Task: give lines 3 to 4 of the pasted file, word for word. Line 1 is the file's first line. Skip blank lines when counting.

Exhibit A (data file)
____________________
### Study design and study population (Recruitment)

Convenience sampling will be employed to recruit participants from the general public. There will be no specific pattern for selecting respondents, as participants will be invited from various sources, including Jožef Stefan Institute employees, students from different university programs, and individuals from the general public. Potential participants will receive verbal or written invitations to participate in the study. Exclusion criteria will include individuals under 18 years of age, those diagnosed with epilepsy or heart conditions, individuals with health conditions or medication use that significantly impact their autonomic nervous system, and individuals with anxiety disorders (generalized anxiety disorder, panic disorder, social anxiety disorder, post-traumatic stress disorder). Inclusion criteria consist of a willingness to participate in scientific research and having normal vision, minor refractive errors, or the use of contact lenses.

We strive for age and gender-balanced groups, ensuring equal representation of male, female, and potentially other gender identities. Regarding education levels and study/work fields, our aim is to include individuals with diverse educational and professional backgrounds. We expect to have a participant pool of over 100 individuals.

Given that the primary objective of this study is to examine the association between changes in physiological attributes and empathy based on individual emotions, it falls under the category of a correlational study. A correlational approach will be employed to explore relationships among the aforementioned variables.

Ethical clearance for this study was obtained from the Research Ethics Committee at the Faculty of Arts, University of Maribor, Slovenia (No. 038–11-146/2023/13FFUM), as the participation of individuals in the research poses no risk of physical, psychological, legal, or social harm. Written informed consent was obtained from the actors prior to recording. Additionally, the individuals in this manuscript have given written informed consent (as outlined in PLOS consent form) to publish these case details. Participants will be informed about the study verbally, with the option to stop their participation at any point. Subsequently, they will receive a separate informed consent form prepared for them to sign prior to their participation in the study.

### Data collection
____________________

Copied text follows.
We strive for age and gender-balanced groups, ensuring equal representation of male, female, and potentially other gender identities. Regarding education levels and study/work fields, our aim is to include individuals with diverse educational and professional backgrounds. We expect to have a participant pool of over 100 individuals.

Given that the primary objective of this study is to examine the association between changes in physiological attributes and empathy based on individual emotions, it falls under the category of a correlational study. A correlational approach will be employed to explore relationships among the aforementioned variables.